When the debugger is stopped at a breakpoint, I can't find the frame of any of my UIViews in there.

Is it possible to do this?

EDIT: starting a bounty due to the lack of response. Just to be clear, what I am looking for is a way to see the frame without adding in extra debugging code.

Also, if the answer is "no you can't do it", bounty will go to the best explanation of why you can see some class members but not others.

12 Answers 12


Yes, you can do it. While debugging, find the UIView of interest in the variable inspector. Control-click on it and select "Print Description to Console". For example, I did this on the _view ivar of a UIViewController and the following appeared in the console:

Printing description of _view:
<UIView: 0x25b460; frame = (0 0; 320 480); autoresize = W+H; layer = <CALayer: 0x26b740>>

  • With Xcode 4, you frequently can't get to the view that way, or if you can you get a blank result on output - all bugs in Xcode/clang/lldb. ALSO, this answer won't let you acess the other details, such as "view.bounds". See the other answers below – Adam Oct 6 '12 at 0:18
  • 1
    Or you can type 'po [view_ivar frame], and you will see: $1 = 0x00173c50 <UIScrollView: 0x173c50; frame = (0 0; 320 460); clipsToBounds = YES; autoresize = W+H; gestureRecognizers = <NSArray: 0x175a80>; layer = <CALayer: 0x173e50>; contentOffset: {0, 0}> – Gin Aug 15 '13 at 20:24
  • You can right click, instead of control-click – onmyway133 Oct 9 '14 at 8:47

If you go to the debugger panel, you can type this in while you are at a breakpoint:

(gdb) print (CGRect) [self frame]
$1 = {
  origin = {
    x = 0, 
    y = 0
  size = {
    width = 100, 
    height = 100

When using the console debugger you can press the up arrow key to cycle through previous commands. Pressing return without entering a command repeats the last command.

  • made my xcode crash when using lldb instead of gdb and running it on the simulator... and killed my OSX Desktop at the same time :D wow – Infinite Mar 2 '12 at 11:47
  • Also works with a custom UIView subclass with overridden description method. – fabb Jan 29 '13 at 14:51

Re-formatting @EPage_Ed's answer because the original was hard-coded for his specific case:

At the (lldb) prompt, type:

print (CGRect)[view frame]

Or, for the bounds:

print (CGRect)[view bounds]
  • This just gives me error: use of undeclared identifier 'CGRect' error: 1 errors parsing expression – Lee Jul 16 '13 at 11:51
  • Your version of xcode probably broken - apple broke the denugger recently and didnt bothet to fix til next version much later – Adam Jul 16 '13 at 13:26
NSLog(@"My view frame: %@", NSStringFromCGRect(myView.frame));

In XCode 5.1.1, you can hover over a variable that is a UIView and you will see the following type of popover:

enter image description here

If you click on the 'i' button, the following type of output will be printed in the debugger's console:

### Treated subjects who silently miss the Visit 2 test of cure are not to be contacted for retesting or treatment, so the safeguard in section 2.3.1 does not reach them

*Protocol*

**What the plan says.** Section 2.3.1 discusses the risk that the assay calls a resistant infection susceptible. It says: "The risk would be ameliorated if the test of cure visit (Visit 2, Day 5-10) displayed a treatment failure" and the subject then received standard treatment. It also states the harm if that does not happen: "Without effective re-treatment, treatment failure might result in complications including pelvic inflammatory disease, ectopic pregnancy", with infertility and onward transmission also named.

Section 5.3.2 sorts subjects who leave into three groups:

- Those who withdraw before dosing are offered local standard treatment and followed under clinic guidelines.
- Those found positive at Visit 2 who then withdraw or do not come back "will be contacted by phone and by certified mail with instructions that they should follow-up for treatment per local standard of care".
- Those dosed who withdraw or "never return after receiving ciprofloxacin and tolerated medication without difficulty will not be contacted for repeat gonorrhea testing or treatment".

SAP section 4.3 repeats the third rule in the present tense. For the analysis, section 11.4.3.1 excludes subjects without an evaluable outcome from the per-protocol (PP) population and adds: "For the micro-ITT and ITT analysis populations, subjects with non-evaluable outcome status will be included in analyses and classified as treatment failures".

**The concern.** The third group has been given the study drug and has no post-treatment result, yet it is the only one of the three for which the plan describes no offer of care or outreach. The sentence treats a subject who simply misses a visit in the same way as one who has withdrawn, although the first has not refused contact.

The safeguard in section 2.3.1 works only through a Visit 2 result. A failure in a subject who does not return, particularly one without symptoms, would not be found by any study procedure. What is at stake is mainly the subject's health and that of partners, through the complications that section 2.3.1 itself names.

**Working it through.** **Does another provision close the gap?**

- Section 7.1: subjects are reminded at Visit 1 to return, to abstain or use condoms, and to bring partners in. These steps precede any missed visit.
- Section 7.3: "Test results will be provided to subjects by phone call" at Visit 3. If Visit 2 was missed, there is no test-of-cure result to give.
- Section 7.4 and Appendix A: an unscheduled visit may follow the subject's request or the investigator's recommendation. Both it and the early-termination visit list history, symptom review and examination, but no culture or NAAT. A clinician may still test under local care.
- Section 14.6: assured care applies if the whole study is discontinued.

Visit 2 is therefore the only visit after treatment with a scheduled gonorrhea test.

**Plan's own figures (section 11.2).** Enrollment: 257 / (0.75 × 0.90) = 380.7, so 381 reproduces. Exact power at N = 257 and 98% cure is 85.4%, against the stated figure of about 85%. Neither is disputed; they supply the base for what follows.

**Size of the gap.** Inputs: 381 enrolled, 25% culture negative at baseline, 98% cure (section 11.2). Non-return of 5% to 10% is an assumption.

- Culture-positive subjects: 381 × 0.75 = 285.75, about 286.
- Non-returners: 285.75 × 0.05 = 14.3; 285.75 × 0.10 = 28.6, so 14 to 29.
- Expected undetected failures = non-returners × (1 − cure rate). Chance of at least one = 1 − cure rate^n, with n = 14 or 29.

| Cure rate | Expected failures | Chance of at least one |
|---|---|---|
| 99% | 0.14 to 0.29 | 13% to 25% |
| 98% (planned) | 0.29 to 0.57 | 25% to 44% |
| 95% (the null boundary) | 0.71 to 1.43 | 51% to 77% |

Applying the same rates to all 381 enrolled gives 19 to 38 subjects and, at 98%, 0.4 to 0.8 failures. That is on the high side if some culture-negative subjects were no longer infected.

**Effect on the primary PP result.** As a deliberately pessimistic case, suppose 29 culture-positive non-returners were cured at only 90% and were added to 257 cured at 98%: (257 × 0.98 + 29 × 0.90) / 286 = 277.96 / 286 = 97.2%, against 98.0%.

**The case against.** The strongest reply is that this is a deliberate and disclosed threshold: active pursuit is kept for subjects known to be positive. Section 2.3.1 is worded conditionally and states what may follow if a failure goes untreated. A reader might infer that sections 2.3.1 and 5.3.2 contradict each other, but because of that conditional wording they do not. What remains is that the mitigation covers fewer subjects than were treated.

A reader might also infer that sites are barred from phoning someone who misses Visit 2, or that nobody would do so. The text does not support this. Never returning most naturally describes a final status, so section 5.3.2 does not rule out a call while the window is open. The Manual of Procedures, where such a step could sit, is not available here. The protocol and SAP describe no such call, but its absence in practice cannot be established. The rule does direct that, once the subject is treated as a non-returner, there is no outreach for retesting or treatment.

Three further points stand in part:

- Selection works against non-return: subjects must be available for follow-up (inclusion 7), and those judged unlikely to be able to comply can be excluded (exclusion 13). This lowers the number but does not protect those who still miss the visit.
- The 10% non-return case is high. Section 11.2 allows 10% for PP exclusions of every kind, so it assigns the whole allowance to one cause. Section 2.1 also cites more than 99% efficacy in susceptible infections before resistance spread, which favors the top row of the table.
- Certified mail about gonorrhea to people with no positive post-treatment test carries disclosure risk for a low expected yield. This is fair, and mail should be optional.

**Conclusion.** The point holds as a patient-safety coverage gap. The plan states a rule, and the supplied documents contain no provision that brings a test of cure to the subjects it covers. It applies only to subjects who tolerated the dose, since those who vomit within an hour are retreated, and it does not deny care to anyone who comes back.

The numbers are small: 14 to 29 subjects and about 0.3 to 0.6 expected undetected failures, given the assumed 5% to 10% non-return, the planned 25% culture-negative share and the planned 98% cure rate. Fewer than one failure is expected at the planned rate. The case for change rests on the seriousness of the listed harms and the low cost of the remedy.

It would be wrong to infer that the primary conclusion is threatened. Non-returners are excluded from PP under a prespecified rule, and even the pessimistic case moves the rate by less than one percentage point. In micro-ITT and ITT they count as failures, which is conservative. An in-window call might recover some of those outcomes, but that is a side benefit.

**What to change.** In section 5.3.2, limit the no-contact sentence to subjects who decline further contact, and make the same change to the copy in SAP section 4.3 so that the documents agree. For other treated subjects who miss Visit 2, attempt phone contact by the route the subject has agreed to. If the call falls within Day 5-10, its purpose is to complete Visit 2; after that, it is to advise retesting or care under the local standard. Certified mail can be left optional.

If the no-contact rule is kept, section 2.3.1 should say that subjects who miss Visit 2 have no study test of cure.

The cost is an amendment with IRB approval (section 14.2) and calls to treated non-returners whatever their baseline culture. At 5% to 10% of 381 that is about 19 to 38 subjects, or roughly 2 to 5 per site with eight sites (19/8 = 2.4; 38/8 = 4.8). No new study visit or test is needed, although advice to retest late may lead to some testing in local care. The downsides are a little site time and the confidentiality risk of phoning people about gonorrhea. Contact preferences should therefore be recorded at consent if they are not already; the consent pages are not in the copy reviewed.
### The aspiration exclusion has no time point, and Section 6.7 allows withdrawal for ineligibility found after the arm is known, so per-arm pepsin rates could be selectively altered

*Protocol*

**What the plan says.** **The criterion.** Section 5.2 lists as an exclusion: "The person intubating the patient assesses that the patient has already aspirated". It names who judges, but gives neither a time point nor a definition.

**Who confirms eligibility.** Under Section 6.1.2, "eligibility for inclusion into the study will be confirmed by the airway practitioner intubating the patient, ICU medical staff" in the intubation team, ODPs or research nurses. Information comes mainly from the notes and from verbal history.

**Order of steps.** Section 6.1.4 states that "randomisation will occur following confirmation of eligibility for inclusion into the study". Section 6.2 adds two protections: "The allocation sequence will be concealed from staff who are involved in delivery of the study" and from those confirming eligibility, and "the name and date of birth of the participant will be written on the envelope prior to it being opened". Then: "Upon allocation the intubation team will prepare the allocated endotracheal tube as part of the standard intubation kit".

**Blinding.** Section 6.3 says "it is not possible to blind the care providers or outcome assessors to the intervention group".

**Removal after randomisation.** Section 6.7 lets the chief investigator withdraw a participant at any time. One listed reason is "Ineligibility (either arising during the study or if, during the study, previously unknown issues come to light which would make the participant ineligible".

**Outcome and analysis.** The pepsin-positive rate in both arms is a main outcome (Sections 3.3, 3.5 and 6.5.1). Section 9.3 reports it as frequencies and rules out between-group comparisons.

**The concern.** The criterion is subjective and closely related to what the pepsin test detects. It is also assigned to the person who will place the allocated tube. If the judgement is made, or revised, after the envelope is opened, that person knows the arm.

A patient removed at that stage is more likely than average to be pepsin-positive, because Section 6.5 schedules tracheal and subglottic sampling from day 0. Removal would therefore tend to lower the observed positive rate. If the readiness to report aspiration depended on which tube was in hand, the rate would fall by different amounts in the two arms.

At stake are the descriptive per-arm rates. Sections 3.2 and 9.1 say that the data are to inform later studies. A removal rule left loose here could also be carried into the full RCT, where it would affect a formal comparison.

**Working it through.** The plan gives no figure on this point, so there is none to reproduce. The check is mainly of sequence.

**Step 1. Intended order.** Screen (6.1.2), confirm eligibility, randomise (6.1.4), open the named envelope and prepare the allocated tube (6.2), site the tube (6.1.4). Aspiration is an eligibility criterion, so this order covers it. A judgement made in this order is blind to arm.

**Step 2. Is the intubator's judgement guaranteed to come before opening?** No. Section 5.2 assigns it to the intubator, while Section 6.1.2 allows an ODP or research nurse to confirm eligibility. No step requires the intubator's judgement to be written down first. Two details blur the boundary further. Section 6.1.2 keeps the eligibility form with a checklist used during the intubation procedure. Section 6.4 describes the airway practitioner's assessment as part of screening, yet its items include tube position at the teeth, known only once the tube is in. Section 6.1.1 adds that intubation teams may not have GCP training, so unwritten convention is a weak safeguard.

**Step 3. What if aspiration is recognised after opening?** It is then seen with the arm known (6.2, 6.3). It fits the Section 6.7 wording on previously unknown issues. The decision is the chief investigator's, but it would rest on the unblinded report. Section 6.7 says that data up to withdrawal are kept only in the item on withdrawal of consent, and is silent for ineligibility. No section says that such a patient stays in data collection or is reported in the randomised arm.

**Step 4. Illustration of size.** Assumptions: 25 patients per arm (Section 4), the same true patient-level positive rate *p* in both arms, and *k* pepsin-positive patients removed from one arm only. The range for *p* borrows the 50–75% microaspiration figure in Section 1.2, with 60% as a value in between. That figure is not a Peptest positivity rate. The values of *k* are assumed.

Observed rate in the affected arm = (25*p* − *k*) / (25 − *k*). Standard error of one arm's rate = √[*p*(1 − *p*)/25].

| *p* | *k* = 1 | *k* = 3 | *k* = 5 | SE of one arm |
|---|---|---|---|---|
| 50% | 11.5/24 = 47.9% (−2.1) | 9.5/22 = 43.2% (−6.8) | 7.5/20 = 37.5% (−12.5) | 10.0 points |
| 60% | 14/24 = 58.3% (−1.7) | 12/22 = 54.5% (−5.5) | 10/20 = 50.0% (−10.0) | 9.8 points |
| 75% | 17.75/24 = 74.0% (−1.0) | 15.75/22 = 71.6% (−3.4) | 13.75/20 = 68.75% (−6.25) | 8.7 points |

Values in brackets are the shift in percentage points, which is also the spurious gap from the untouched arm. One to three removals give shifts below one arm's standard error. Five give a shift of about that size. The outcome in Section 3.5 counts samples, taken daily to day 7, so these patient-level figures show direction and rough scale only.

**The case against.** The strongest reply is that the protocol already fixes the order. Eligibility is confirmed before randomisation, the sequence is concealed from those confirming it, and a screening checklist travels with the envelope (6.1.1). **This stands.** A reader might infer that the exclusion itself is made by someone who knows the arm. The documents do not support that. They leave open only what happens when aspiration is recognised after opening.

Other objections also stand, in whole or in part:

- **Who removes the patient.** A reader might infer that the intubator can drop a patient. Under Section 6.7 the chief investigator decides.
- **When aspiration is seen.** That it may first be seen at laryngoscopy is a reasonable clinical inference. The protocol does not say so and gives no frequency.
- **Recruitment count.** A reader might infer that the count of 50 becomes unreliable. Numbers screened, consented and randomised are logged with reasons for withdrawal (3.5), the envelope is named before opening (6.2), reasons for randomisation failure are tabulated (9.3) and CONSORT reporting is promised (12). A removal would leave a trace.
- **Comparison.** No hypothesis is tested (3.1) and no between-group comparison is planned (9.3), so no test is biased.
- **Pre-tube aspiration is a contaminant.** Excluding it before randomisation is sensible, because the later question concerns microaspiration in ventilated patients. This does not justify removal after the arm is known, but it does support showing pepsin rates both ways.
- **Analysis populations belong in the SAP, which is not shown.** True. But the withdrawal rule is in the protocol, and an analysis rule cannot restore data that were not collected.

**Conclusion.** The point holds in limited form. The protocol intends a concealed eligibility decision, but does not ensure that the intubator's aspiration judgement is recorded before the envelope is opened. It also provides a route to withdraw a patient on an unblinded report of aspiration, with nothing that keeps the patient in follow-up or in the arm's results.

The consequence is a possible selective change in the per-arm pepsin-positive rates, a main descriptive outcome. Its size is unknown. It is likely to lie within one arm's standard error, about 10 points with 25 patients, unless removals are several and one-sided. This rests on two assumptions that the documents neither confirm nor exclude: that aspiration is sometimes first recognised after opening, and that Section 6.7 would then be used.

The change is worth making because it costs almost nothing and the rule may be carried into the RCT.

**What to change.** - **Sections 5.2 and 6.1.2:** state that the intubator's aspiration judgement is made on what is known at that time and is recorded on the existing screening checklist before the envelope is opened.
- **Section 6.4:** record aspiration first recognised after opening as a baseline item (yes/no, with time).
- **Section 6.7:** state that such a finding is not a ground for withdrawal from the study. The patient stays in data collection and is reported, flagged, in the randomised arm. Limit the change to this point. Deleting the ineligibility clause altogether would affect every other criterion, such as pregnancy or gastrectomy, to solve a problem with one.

<UIImageView: 0xa49ca90; frame = (0 0; 640 360); opaque = NO; userInteractionEnabled = NO; layer = <CALayer: 0xa46c1c0>>

This is another way of inspecting the frame of a UIView.

po [[[[UIApplication sharedApplication]windows] objectAtIndex:0] recursiveDescription]

will print out the entire view heirachy but only seems to work in gdb and not llvm


Interestingly, using the getter method to return the view's frame works:

print (CGRect)[view frame]

This gives the expected result:

(CGRect) $2 = origin=(x=0, y=20) size=(width=320, height=48)

But if you try to use dot notation, which I hear so often referred to as being provided simply for 'syntactic sugar':

print (CGRect)view.frame

You get the following error:

error: C-style cast from '<unknown type>' to 'CGRect' is not allowed

In Xcode, go to the console and type:

po viewName

If execution is inside code for the view, you can just:

po self

This will output some view details, like this:

<UIView: 0x9cca0f0; frame = (0 0; 320 480); layer = <CALayer: 0x9ccabe0>>

Found an answer for lldb. For example, this works

(lldb) print (CGRect)[((UIView *)[[[self backIV] subviews] objectAtIndex:1]) frame]

Sometimes they are just out of scope by the time you get there.

Print them to the console:

NSLog('Frame: %d, %d, %d, %d', frame.origin.x, frame.origin.y, frame.size.width, frame.size.height);
  • Sure, there are lots of ways to do it if I code for it ahead of time. What I want is a way to do it that does not require advance coding. So that in the middle of a run, if I want to see the frame of view X, I can. – William Jockusch Aug 8 '10 at 20:21
  • 2
    if you are going this way, also try NSStringFromCGRect(CGRect rect) – Abduliam Rehmanius Aug 4 '13 at 23:47
  • Back in 2010 those were ints? I wonder when they changed them to floats. – braden Feb 28 '15 at 3:54

To get a the frame information similar to the debugger as an NSString, use NSStringFromCGRect(someView.frame)


I prefer the short form for print i.e. 'p' to print the frame in lldb. For e.g.

p (CGRect)[view frame]

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